DENVER, Colorado (AP) – When Kevin Erickson cranked the engine in his 1972 Plymouth Satellite Sports Sedan, instead of the pistons moving the crankshaft, the gasoline going through the carburetors, and the exhaust whine, there was a low hum. I heard a sound.
Nearly silent, but the classic American muscle car isn’t broken: it’s electric now
Ericsson is part of a small but growing group of all-American enthusiasts, racers, engineers and entrepreneurs transforming old trucks and cars into not only greener, but faster electric vehicles.
Despite derision from some purists attacking mods that look like golf carts and remote control cars, battery technology has advanced and as the world turns to clean energy to fight climate change. Electric powertrain modifications are becoming more common as
“The remote control car is fast, so that’s actually a compliment,” Erickson says. Renamed ‘Electrolite’, in 3 seconds he accelerates from 0 to 60 mph (0 to 97 km/h) and reaches around 155 mph (249 km/h). There is also growing interest in public charging stations, which are becoming more popular nationwide.
Ericsson, a truck driver living outside Denver, purchased the car for $6,500 in late 2019. He then spent his year and a half converting this car into his 636-horsepower (475 kW) electric sedan, using the battery of a crashed Tesla Model S, his pack, the motor, and the rear of his entire subframe. started working on
Ericsson, who invested about $60,000 in the entire project, explains:
Jonathan Klinger, vice president of car culture at collectible car insurance company and automotive lifestyle brand Haggerty, said turning classic cars into electric vehicles is “definitely a trend.” Yes, but research on its practice is limited.
In May, the Michigan-based company conducted a web survey of nearly 25,000 car enthusiasts in the United States, Canada and the United Kingdom. About 1% had partially or fully modified classic cars with some form of electric drivetrain.
Improving acceleration and performance was the main reason respondents modified their cars. We worked on projects that were fun and challenging, but also dealt with environmental and emissions issues. About 25% said they would approve the partial or complete conversion of conventional vehicles to electric vehicles.
“Electric vehicles perform well simply because of the nature of their operating mechanism,” says Klinger. So it’s no surprise that a small percentage of people converting classic cars to electric cars are interested in improving performance. He compared the current trend to his 1950s hot rod his car move.
But Klinger, who owns several older cars, doesn’t believe all internal combustion engines will be replaced by electric motors, especially when it comes to maintaining historically significant vehicles.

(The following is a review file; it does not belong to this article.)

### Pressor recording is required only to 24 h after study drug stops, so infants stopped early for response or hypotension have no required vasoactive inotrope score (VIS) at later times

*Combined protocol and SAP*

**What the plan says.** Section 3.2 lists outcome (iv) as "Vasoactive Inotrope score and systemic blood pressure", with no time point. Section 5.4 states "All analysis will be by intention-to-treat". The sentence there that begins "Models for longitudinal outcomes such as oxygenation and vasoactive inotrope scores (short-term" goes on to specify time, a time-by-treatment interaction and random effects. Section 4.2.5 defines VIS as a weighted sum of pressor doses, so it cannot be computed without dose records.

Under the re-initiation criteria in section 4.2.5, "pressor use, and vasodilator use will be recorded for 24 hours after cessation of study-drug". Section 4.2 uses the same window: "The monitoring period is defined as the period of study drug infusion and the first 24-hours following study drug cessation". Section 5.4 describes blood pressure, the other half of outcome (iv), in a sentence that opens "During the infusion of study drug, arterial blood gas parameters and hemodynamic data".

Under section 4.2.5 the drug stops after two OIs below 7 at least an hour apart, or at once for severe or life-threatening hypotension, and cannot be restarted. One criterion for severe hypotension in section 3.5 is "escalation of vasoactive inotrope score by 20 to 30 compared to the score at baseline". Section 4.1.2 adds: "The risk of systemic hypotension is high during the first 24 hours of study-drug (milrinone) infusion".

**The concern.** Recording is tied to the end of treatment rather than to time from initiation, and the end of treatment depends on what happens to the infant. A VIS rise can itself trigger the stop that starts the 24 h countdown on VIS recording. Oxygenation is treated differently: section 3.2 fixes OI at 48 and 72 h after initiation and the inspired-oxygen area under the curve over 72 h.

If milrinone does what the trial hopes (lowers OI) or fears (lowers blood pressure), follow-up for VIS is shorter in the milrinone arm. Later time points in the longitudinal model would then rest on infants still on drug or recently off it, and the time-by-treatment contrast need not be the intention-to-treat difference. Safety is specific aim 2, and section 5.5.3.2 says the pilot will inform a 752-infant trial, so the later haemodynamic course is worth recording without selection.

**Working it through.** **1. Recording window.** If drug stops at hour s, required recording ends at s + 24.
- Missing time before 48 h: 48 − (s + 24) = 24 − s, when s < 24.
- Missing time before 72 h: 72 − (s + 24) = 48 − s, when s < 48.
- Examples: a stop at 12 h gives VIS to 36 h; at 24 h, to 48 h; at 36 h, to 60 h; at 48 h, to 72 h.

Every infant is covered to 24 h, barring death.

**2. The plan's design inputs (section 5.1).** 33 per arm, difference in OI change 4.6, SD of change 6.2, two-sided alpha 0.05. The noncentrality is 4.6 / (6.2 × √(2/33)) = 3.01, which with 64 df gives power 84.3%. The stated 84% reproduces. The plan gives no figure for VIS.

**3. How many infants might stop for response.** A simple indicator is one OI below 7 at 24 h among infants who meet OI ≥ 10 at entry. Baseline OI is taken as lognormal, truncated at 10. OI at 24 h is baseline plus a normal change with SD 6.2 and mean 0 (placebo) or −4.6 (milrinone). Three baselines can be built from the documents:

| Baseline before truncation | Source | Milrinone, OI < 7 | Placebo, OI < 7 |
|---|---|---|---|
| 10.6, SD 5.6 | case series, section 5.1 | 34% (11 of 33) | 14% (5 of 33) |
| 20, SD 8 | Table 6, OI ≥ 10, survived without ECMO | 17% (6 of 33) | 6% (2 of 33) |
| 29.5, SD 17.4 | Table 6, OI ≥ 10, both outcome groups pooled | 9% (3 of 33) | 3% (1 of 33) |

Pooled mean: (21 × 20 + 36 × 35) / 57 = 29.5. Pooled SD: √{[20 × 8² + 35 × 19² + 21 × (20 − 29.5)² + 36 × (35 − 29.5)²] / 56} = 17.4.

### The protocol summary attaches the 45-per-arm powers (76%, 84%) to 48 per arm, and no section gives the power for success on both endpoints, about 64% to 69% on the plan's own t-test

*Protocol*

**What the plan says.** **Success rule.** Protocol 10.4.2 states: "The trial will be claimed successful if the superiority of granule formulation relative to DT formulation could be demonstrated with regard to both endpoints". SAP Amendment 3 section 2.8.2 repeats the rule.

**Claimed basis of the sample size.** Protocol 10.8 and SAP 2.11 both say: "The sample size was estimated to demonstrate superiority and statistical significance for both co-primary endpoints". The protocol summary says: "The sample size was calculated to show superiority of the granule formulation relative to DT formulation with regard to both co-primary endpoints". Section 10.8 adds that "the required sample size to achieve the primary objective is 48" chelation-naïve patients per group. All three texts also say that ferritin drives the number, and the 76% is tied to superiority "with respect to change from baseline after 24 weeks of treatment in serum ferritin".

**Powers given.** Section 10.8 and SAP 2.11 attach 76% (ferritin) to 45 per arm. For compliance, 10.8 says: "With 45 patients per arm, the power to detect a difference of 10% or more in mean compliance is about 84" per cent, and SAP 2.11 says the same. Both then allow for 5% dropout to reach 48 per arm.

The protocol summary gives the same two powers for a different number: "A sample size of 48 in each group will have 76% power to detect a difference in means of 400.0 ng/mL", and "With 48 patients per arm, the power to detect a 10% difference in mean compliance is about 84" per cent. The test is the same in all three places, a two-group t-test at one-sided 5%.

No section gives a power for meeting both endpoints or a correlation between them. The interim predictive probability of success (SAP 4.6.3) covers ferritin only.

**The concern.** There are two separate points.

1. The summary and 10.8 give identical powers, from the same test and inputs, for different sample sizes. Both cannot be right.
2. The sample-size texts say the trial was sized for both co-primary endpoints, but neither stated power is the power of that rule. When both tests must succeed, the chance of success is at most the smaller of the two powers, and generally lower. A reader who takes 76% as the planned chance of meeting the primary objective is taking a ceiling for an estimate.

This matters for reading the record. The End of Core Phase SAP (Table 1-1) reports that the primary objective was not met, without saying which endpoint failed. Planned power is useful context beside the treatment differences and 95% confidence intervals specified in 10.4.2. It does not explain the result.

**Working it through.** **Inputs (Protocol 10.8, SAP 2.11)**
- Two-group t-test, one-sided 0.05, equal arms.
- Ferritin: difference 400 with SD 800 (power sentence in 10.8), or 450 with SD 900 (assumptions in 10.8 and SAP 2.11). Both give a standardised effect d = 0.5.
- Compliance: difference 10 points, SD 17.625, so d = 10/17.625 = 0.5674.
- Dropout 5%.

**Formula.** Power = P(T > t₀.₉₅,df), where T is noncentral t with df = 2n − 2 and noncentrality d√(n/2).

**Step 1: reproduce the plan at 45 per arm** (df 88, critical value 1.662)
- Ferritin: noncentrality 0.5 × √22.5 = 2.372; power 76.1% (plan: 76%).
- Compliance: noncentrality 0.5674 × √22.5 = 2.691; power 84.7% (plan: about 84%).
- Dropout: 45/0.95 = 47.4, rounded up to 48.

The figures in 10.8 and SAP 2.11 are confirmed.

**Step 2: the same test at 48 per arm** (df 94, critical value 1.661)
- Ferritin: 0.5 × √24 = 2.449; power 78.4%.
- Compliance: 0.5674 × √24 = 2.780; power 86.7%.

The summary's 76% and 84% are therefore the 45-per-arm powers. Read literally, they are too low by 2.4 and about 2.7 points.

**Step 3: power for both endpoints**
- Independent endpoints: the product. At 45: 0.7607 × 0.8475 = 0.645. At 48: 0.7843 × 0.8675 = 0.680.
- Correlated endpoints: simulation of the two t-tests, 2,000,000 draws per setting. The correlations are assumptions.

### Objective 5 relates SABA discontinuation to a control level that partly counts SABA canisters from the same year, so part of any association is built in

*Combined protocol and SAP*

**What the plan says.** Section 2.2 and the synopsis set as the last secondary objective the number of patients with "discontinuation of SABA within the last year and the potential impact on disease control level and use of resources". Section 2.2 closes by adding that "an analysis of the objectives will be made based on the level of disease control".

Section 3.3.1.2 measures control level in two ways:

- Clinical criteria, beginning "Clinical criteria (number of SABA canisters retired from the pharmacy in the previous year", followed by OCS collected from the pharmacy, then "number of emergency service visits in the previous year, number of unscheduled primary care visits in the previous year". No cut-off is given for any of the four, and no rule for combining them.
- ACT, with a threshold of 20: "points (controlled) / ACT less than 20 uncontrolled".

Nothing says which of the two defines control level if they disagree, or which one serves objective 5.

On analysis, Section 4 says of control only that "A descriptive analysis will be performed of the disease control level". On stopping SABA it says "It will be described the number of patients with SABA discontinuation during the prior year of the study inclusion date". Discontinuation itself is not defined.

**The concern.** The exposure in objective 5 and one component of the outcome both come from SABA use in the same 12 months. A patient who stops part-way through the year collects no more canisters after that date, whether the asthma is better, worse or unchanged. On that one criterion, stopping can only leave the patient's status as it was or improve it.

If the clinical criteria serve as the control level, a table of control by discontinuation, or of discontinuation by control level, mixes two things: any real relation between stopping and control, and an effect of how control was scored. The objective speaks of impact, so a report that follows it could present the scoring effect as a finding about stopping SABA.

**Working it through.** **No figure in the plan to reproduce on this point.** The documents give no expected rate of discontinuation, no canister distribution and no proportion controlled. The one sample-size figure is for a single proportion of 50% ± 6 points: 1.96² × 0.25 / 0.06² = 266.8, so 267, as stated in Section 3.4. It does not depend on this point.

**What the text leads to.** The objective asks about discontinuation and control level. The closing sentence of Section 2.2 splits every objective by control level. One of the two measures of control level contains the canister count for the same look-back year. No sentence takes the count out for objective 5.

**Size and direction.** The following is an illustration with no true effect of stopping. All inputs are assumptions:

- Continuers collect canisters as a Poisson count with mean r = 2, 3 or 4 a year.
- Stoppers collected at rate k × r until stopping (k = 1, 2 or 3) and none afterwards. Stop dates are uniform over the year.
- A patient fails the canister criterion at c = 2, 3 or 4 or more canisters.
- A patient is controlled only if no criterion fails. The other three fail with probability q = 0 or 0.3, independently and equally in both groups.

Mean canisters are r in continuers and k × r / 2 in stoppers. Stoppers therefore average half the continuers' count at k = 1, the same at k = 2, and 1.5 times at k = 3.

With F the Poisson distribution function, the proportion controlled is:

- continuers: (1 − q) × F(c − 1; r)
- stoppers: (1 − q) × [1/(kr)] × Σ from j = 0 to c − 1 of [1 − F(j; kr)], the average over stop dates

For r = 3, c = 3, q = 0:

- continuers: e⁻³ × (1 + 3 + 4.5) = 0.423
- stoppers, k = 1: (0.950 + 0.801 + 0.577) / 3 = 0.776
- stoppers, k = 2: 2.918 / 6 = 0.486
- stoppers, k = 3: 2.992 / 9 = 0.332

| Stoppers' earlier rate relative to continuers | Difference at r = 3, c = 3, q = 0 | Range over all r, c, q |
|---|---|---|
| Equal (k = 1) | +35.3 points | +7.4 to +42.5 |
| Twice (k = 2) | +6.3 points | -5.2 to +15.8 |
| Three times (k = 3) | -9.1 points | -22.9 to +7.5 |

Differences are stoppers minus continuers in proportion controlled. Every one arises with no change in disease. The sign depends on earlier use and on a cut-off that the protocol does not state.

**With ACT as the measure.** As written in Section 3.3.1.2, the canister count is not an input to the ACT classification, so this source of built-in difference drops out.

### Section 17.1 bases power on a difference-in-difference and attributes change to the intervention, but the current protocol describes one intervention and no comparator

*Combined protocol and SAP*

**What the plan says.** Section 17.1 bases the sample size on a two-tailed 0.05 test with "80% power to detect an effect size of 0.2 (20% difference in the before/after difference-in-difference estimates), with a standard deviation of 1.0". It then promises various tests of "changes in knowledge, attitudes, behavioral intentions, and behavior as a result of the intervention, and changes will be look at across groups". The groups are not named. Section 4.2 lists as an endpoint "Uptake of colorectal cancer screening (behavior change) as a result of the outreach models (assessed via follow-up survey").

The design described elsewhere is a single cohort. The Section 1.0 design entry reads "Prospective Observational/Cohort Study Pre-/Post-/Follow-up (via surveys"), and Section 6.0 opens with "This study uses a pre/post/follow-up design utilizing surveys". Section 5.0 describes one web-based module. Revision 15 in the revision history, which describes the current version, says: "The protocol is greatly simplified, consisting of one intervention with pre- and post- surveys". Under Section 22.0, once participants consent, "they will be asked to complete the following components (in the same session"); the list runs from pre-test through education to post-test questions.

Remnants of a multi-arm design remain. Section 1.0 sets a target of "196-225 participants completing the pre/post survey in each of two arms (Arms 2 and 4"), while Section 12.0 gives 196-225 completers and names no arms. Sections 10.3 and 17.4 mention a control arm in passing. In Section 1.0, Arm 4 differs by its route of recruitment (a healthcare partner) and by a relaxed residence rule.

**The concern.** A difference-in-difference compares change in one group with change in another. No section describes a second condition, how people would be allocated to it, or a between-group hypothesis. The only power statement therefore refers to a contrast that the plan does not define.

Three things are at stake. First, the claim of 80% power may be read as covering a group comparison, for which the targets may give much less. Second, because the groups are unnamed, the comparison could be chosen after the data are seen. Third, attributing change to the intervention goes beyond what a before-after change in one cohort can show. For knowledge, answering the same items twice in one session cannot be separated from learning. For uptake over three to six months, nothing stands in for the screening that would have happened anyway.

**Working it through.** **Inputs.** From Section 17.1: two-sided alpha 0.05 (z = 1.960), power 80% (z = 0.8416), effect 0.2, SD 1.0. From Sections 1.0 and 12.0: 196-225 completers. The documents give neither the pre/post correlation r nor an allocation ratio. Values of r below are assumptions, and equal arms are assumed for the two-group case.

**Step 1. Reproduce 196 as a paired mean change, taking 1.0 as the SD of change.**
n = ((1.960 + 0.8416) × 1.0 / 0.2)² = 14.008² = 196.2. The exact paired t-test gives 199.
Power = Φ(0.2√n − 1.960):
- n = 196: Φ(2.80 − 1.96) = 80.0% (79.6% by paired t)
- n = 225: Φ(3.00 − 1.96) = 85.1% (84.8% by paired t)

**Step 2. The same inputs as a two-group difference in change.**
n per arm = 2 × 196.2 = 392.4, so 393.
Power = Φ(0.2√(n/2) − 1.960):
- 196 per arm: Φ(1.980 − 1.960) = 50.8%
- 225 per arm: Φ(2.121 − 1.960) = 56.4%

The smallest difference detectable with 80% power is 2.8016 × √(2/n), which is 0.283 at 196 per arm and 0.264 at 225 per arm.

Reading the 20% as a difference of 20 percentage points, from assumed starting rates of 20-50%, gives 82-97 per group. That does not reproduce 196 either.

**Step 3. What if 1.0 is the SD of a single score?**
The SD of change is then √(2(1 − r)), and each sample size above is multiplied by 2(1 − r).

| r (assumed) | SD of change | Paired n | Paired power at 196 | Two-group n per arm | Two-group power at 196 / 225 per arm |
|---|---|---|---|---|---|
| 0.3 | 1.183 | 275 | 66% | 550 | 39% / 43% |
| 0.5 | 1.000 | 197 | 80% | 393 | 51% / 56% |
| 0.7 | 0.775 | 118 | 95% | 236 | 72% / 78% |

“There is something very satisfying about owning an old car with a carburetor,” he explains. Some enthusiasts want to keep the roar of the original petrol engine.
Other barriers to car modifications include the knowledge required to undertake such a complex project, the availability of high voltage components, parts, and the safety of the time it takes to demonstrate positive environmental impact. concerns above.
Conventional cars drive less than 1,500 miles (2,414 kilometers) a year on average, Klinger said, so it will take longer to offset the initial carbon footprint of battery manufacturing.
And then there’s the issue of price.
Sean Moudry, co-owner of Inspire EV, a small modification company outside Denver, recently modified a 1965 Ford Mustang that was destined for scrap. Their project took him a year and a half, cost over $100,000, and exposed many other obstacles that underscore why the conversion was more than just a plug-and-play project.
Moudry and his colleagues tried to put enough power into the car that it would burn out the tires when it started on the race track. He replaced his low-power six-cylinder petrol engine with that of a crashed Tesla Model S. He also installed 16 Tesla battery packs with a total weight of about 360 kg (800 lbs).
Most classic cars, including the Mustang, weren’t designed to handle that much weight or the high power output of powerful electric motors. I had to.
The result is a Frankenstein-like vehicle with Ford F-150 pickup rear axle and Dodge Durango SUV rotors, powerful disc brakes and coilover shocks both front and rear.
Ford and General Motors have plans to build stand-alone electric motors for owners of conventional cars, but Maudry said the casual auto mechanic couldn’t afford to have such a complex system. He says it’s still unrealistic. We have resources to work on your project. For this reason, he believes the conversion to electric vehicles will take time to spread.
“I think it will take 20 years,” he estimated. “It will be 20 years before he goes to a car show, but 50 to 60 percent of his cars have some kind of electric motor.”
But that reality could come sooner than expected, says Mike Spagnola, president and CEO of the Specialty Equipment Market Association, an industry group that specializes in automotive replacement parts.
He said about 21,000 square feet of space was devoted to electric vehicles and their components at the annual SEMA show in Las Vegas this fall. This was a mere 2,500 square feet (232 square meters) increase compared to the 2021 fair.
Companies are developing lighter, smaller and more powerful batteries along with commodity parts. We also have easy-to-install wiring components and many other innovations. Some manufacture vehicle frames with electric motors, batteries and components already installed. Buyers can easily install a classic car body on top of the chassis.
“Early adopters would take the engine, harness, battery, and everything else from a crashed Tesla and put it in whatever car they wanted to build,” says Spagnola. “But today a lot of manufacturers are starting to make parts…we are very excited about it.”